Write Again…A history of Washington

Published 4:23 pm Wednesday, June 5, 2024

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“Pride in the Past. Faith in the Future.”

Now, that was a slogan adopted for the 1976 Bicentennial observances in Washington. A bit more about that at the end of today’s endeavor.

So. Here is that (brief) history, compiled by Jim Mizelle, who was the photographer in the studio once owned by a Mr. Baker, and then Julian Vann. Both, of course, transitioned years ago to that “studio” in the next dimension.

As early as 1585, the first English explorers visited the area that would become Washington. However, it wasn’t until 1690’s that the first settlements appeared. This region went by a number of names until 1712 when this county was named Beaufort after Henry Somerset, Duke of Beaufort.

The settlement that would be called Washington appeared in the 1770’s when James Bonner started a town on his farm, which bordered the Pamlico and Tar rivers. First called Forks of the Tar, the name changed in 1776 to Washington in honor of General George Washington, making the Original Washington the first town to be named after this hero and revered gentleman.

Washington played a strategic role during the War for Independence. With the ports of Savannah, Charles Town and Wilmington under British siege, the Continental Army relied on Washington as a supply port. After that war, the town grew in importance as a commercial and cultural center due to its prized location on navigable waters.

Washington fell to federal troops early during the War Between the States, consequently stifling the town’s role in the war. The war left Washington devastated. On April 30, 1864, Federal forces set fire to naval stores they were forced to leave behind as they vacated Washington under threats by the Confederate Army. The fire swept across the town destroying most of Washington’s early buildings of historic and architectural significance.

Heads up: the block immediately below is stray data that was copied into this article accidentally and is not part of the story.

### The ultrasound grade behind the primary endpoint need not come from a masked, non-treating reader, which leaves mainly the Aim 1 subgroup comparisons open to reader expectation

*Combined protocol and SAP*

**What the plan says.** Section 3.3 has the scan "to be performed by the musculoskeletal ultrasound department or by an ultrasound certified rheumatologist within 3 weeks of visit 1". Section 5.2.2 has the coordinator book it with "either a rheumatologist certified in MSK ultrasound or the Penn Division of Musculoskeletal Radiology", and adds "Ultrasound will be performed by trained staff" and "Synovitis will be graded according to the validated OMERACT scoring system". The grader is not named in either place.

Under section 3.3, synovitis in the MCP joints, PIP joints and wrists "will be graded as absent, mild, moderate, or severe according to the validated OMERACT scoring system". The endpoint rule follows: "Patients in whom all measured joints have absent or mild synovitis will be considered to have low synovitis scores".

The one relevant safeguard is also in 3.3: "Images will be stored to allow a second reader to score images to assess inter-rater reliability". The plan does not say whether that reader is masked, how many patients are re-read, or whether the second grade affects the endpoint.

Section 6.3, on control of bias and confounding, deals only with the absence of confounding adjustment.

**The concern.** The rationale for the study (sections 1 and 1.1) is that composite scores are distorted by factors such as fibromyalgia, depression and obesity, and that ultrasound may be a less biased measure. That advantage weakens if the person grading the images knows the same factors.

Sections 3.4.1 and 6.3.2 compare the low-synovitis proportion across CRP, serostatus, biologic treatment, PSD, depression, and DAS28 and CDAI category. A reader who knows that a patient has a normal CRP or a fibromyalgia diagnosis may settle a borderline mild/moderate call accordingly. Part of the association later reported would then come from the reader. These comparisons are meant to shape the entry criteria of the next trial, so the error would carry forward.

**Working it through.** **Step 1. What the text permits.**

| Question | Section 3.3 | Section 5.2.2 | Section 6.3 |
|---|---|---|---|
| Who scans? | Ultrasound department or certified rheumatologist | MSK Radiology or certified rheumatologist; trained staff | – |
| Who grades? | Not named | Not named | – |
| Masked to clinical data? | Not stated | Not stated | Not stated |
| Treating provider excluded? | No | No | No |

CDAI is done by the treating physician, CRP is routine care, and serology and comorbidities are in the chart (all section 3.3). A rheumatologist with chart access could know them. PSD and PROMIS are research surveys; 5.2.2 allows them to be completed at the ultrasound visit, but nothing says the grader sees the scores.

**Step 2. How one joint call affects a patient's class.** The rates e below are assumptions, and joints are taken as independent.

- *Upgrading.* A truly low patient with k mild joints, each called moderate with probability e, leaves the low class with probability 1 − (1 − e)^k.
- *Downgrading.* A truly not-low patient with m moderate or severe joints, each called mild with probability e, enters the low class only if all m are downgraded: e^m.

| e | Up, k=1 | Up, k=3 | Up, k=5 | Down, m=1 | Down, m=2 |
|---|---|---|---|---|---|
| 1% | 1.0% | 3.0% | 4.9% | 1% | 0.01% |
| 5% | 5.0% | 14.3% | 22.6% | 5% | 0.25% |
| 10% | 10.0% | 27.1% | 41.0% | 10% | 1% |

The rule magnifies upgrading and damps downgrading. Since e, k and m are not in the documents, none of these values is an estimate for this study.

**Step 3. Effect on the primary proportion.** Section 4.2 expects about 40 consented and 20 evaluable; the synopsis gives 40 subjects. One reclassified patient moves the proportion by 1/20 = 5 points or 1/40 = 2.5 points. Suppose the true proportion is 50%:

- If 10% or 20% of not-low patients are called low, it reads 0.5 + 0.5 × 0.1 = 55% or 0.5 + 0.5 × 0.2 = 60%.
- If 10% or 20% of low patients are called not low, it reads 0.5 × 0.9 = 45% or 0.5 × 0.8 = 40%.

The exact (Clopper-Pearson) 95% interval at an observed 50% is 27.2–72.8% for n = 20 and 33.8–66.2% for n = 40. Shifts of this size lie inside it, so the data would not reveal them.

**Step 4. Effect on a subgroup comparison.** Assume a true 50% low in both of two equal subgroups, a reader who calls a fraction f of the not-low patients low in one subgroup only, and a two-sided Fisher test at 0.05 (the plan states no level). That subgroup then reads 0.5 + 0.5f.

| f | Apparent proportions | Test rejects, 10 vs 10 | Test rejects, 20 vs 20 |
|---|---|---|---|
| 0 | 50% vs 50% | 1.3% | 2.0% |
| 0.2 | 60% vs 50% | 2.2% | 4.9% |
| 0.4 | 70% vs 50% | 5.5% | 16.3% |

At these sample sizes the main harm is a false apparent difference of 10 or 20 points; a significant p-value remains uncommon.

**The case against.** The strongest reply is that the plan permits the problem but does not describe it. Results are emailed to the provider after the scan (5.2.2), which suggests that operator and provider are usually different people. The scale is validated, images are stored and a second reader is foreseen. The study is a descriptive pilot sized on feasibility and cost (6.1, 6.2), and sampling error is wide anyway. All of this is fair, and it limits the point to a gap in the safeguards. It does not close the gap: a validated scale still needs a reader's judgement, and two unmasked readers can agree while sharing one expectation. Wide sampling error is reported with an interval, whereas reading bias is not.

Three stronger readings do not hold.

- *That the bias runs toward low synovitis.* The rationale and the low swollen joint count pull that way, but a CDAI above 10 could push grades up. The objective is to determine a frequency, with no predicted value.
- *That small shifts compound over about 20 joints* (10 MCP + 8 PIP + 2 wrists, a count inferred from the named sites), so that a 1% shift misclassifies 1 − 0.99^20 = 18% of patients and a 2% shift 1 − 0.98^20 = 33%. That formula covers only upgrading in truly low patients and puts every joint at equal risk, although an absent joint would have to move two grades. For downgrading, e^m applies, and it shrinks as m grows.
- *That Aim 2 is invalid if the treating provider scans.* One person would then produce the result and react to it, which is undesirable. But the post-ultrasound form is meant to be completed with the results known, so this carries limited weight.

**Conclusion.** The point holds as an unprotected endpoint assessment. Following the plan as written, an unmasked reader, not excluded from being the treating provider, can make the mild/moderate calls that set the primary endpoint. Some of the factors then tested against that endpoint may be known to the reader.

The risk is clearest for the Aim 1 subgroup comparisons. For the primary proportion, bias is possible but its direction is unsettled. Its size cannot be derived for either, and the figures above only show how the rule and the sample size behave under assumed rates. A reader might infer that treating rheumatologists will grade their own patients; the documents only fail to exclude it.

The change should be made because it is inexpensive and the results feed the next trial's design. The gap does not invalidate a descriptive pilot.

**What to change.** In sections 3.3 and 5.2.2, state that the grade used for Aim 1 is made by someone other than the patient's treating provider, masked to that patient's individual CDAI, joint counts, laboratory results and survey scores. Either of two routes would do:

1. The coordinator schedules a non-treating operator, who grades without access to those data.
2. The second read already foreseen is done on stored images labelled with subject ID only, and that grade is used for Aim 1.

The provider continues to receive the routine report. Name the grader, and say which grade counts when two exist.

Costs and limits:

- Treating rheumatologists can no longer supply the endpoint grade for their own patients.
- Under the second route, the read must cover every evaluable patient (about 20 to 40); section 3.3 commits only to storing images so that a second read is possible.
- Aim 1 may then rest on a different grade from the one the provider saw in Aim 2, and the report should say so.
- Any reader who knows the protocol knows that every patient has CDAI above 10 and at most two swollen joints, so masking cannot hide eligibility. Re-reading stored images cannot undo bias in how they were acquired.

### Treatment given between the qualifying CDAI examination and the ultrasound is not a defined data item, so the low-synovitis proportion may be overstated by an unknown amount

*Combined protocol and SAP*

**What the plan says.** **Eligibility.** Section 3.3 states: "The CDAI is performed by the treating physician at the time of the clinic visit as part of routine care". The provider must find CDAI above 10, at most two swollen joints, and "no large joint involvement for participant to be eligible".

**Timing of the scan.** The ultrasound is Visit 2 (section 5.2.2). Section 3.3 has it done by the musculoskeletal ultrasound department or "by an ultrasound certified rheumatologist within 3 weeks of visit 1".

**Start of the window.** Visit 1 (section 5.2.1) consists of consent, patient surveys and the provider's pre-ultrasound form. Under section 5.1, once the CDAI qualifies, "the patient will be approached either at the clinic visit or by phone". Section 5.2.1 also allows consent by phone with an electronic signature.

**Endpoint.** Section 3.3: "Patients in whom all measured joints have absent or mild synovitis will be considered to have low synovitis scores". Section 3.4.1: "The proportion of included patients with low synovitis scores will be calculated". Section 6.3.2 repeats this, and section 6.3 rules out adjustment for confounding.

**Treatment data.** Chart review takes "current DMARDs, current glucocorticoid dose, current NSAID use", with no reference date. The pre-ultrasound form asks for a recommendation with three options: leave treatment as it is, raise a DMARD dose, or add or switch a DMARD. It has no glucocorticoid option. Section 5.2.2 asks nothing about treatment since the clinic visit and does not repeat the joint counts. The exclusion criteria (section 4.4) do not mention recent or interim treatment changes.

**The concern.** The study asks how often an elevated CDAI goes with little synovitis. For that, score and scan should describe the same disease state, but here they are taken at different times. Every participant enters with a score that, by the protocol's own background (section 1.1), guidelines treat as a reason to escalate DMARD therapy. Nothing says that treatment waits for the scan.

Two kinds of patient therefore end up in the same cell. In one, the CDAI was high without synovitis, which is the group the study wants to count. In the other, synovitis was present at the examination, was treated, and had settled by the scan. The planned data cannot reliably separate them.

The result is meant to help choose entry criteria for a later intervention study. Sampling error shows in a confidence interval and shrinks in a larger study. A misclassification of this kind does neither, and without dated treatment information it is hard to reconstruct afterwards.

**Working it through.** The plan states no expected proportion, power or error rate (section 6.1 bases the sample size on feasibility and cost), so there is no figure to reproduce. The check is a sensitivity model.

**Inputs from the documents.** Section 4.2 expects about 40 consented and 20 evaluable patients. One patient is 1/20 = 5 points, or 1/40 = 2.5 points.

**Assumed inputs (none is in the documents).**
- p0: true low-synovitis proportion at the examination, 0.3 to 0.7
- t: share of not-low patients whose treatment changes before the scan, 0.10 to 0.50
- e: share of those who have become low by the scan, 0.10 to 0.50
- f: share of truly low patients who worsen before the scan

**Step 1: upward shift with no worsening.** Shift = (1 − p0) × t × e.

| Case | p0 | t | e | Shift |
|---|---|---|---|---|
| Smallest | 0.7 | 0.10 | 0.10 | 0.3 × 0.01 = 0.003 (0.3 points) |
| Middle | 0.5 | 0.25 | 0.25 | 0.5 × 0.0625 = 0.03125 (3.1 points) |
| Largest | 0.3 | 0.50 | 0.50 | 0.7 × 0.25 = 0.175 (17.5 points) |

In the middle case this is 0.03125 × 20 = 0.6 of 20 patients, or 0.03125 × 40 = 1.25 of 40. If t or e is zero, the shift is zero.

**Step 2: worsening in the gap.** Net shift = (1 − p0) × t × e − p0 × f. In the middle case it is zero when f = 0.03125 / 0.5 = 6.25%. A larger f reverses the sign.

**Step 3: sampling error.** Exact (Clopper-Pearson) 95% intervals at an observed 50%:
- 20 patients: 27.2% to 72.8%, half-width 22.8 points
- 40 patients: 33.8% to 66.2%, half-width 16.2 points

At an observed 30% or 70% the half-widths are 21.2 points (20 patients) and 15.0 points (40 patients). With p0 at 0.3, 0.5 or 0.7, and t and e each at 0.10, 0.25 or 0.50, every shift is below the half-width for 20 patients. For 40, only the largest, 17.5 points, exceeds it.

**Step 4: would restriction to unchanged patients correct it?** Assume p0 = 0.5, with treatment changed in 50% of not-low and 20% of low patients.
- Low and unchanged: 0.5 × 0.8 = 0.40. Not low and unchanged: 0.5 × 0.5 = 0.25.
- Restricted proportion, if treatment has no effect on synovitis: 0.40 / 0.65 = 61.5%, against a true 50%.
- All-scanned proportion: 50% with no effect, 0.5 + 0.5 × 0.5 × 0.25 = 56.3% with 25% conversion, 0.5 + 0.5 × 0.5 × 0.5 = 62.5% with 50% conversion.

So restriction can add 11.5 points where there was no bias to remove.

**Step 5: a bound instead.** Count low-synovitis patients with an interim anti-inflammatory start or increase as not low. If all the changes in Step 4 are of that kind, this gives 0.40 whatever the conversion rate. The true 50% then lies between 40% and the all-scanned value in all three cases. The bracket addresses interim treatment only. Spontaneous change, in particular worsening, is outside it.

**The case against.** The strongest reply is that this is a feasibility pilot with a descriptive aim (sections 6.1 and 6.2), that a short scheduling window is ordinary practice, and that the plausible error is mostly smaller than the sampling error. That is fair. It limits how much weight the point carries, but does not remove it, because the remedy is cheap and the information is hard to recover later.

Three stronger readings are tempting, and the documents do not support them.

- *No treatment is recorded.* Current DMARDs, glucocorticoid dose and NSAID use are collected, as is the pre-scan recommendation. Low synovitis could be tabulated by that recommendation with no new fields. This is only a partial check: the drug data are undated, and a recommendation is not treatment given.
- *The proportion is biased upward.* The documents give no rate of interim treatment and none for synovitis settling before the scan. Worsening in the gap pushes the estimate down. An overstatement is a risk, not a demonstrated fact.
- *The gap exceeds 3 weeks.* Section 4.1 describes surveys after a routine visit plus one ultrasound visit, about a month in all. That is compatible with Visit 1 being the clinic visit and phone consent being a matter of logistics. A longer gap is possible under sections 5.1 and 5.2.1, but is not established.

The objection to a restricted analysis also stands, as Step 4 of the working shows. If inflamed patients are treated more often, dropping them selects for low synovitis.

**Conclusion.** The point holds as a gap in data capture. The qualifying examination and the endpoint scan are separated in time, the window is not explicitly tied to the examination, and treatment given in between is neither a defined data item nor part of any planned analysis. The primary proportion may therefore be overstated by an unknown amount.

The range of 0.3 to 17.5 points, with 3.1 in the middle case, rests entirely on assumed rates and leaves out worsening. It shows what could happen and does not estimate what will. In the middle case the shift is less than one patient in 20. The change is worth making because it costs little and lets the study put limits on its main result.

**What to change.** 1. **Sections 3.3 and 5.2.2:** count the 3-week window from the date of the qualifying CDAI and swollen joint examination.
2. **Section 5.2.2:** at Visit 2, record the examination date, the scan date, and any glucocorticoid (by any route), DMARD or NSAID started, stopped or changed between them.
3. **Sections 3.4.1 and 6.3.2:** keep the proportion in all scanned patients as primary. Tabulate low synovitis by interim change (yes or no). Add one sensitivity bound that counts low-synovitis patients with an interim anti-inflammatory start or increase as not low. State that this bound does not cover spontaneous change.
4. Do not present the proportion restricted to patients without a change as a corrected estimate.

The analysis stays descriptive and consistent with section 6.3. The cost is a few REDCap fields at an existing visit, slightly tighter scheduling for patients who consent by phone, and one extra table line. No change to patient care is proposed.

Residents rebuilt the town only to see it destroyed by fire on September 3, 1900. A faulty flue sparked flames which consumed much of the city’s rebuilt business district. Much of the downtown area’s Victorian commercial architecture dates to the rebuilding effort that followed this second tragic fire.

Today Washington maintains an important position in Eastern North Carolina. New and diverse industries are making their homes here. The rivers, though no longer vital to the shipping trade, supply a valuable recreational , ecological and aesthetic resource. And with the renewed interest in historic preservation, Washington is a city that truly lives up to its motto.

Here, then, is just a bit about the slogan referenced at the beginning of today’s column:

A contest was held several years prior to 1976 to select a slogan for the observances , with “Pride in the Past. Faith in the Future.” being chosen .

And just who do you think submitted the winning (chosen) slogan?

Why, in my best ‘aw shucks’, modest manner, I must confess, it was I. Me.

Moi. Surprised?